Wednesday, September 10th, 2008
Ellen's article about our bathroom renovation(s) is out, in today's Star-Ledger. With nice pictures of the rooms, and a lovely picture of Ellen and Sylvia.
Thursday, April third, 2008
Per Mr. Fritz's request, a comparison of our bathroom floor plan before and after the remodeling project:
Only very roughly to scale. But the basic message communicated, that there is now a lot more open space in the bathroom through which to move, is an accurate one.
Tuesday, April first, 2008
For the past few months, we've been in the process of renovating our 2nd floor bathroom -- workers in and out of the house, trucks driving up and delivering large heavy objects, paint odors and sawdust mixing with our air... It's finished now! And what an improvement -- the old bathroom just was not a well put-together room. Besides that the tiles were old and ugly and the fixtures falling apart, the layout was nonsensical. You pushed the door open into a narrow corridor next to the bathtub and at the end of the bathtub there was a little bit of space and then the toilet; the sink was placed so that you would always knock into the corner of it when you were going by there.
We rearranged the space pretty radically and as I said, I think it's a huge improvement. Before and after pictures are here. The design and the painting (which still has a little bit of touching up to be done) are my and Ellen's contributions, the other work was contracted out.
Update: I posted a rough floor plan of the before and after layouts here.
Thursday, May 26th, 2005
Got my scanner working!
Saturday, April 30th, 2005
I have many projects in my woodworking portfolio that took longer than they should have taken -- furniture pieces generally take me two months minimum and it's always been a source of frustration for me. But tonight I built my first piece of furniture (well, more "finish carpentry" I guess) that I finished in a single session -- 3 hours from a board to installation. It is a built-in shelf in our new bathroom. The main time-consuming part of it was carving out a recess in the surface of the shelf -- basically I wanted the shelf to have a lip around its edge, so I chiseled out the area inside the lip with my new set of gouges*. I was able to get it quite flat except for one corner where the grain is funny -- there is a rise and a depression there. But everything is quite smooth.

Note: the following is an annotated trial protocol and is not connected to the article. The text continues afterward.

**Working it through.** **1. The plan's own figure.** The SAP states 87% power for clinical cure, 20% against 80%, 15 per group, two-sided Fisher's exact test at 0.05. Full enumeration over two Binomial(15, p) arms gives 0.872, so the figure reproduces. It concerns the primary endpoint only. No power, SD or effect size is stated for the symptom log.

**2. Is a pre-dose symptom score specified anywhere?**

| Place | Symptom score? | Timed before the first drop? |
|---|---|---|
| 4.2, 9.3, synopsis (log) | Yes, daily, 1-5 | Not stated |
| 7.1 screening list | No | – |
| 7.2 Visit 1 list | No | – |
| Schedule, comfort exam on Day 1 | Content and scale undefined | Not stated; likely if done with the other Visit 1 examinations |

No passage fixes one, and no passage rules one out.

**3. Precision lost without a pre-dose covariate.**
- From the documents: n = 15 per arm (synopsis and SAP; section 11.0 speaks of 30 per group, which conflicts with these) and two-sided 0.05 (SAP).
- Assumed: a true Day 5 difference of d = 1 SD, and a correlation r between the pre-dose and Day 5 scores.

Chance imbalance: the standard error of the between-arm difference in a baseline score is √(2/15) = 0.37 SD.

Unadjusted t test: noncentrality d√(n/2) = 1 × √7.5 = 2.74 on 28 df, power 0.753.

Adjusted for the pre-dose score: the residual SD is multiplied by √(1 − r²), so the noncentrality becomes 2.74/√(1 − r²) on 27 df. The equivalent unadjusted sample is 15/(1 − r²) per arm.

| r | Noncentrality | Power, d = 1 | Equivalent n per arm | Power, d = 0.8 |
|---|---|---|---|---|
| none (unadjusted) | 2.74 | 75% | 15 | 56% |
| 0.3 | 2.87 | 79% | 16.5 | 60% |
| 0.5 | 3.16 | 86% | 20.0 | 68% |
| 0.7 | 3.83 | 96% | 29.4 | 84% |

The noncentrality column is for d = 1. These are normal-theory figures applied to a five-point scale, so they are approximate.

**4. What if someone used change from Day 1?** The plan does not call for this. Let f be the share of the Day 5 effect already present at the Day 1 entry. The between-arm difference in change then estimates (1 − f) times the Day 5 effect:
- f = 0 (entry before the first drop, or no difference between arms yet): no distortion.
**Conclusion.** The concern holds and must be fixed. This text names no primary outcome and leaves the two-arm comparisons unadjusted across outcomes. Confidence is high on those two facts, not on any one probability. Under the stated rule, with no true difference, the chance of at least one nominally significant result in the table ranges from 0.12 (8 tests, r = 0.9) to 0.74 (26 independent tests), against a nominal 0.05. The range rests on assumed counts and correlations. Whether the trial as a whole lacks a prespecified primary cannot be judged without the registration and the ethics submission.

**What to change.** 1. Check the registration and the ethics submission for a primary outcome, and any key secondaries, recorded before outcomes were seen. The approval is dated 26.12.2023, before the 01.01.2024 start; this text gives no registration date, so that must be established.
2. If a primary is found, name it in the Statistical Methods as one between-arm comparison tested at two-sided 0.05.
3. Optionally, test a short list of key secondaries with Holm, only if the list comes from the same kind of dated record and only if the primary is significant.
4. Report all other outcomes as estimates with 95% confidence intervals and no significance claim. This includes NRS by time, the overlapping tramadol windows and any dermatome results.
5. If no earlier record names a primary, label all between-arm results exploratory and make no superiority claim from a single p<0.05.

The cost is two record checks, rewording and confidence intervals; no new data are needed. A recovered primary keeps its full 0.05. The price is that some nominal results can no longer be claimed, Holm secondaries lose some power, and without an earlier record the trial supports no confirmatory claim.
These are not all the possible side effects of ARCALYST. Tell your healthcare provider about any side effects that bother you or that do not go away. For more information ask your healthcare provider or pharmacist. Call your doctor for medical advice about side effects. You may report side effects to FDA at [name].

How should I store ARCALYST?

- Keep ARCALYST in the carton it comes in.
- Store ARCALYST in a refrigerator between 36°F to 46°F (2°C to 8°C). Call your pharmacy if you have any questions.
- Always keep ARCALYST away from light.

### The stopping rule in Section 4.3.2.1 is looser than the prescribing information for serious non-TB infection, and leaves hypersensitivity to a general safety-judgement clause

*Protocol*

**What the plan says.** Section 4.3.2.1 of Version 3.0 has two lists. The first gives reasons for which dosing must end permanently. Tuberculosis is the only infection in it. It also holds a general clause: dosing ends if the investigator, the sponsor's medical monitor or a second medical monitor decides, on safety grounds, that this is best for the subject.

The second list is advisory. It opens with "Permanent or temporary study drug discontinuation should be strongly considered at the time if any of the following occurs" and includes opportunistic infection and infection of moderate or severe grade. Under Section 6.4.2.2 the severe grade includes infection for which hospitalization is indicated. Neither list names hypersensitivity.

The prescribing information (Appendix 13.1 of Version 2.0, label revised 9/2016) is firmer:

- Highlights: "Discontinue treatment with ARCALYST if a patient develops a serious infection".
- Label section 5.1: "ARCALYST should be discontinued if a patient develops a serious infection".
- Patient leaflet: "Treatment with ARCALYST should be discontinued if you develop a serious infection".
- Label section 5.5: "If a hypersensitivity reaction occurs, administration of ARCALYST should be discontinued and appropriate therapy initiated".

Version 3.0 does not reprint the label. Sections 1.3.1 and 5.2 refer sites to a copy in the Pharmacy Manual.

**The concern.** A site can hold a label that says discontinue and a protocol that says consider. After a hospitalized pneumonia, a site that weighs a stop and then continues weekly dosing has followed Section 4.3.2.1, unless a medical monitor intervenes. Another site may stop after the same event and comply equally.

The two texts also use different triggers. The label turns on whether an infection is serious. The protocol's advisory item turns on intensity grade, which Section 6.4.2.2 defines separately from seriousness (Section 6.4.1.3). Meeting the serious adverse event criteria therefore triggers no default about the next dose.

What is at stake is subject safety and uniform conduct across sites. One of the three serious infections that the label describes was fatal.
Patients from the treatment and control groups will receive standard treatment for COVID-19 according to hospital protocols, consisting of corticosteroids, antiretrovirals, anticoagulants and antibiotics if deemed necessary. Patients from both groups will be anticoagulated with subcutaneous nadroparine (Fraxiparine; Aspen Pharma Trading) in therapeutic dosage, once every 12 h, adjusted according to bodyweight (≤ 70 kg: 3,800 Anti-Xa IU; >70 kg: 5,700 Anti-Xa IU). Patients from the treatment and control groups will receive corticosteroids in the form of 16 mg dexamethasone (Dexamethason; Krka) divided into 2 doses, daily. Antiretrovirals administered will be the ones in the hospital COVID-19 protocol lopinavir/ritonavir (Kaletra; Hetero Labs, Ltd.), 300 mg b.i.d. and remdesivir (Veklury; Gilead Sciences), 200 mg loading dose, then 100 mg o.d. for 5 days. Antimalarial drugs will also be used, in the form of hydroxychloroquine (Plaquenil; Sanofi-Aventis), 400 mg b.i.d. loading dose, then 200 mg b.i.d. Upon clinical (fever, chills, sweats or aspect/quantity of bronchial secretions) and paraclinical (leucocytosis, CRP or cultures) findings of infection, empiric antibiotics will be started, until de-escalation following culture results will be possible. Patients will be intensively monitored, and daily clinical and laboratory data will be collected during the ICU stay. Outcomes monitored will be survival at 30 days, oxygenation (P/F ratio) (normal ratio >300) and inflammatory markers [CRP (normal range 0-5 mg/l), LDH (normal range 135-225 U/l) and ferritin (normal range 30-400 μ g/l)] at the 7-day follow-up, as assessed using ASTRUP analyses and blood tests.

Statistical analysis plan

The shelf is mounted between the moldings of two doorways. I had been thinking for a few days, that a shelf would be nice there, but could not figure out how to do it. This evening it hit me -- pocket screws! I have never used pocket screws before; but I cut pockets for them out of the board with a chisel, and it worked just great. After we finish the painting in Sylvia's room I am going to post some photos of various home improvements we have been doing; I will be sure to put a shot of this up.
(Here is a post I wrote at Woodcentral about the technique I used to hang the shelf.)
* I really want to recommend these gouges by the way. If you enjoy carving wood they are going to add dramatically to your enjoyment. They are 18 fishtail gouges in various widths and sweeps, plus two parting tools, available at the low low price of $200 from Woodcarver's Supply. I say they are "new" but I actually bought them about a year ago and have used them lightly a couple of times since; this is the first heavy work I have done with them. When I saw them I found them too good a deal to pass up; plus I love fishtail gouges, and I only ever see straight gouges for sale elsewhere.
Wednesday, December 22nd, 2004
In the course of remodeling our bathroom, which will happen next month, I will be installing an on-demand hot water recirculation pump I bought from Advanced Conservation Technology of Costa Mesa, CA. I am just speaking on supposition right now as I have not used the pump yet; but it just seems like a really good thing to do without any downside -- you get your hot water without standing around waiting; and you avoid wasting ~10,000 gallons of water/year that would otherwise run down the drain while you're waiting. So I'm encouraging anyone who owns their own home to do this. It's not very expensive (~$350) or difficult to install. ACT is not the only company that sells these pumps. BuildingGreen.com has an article about them.
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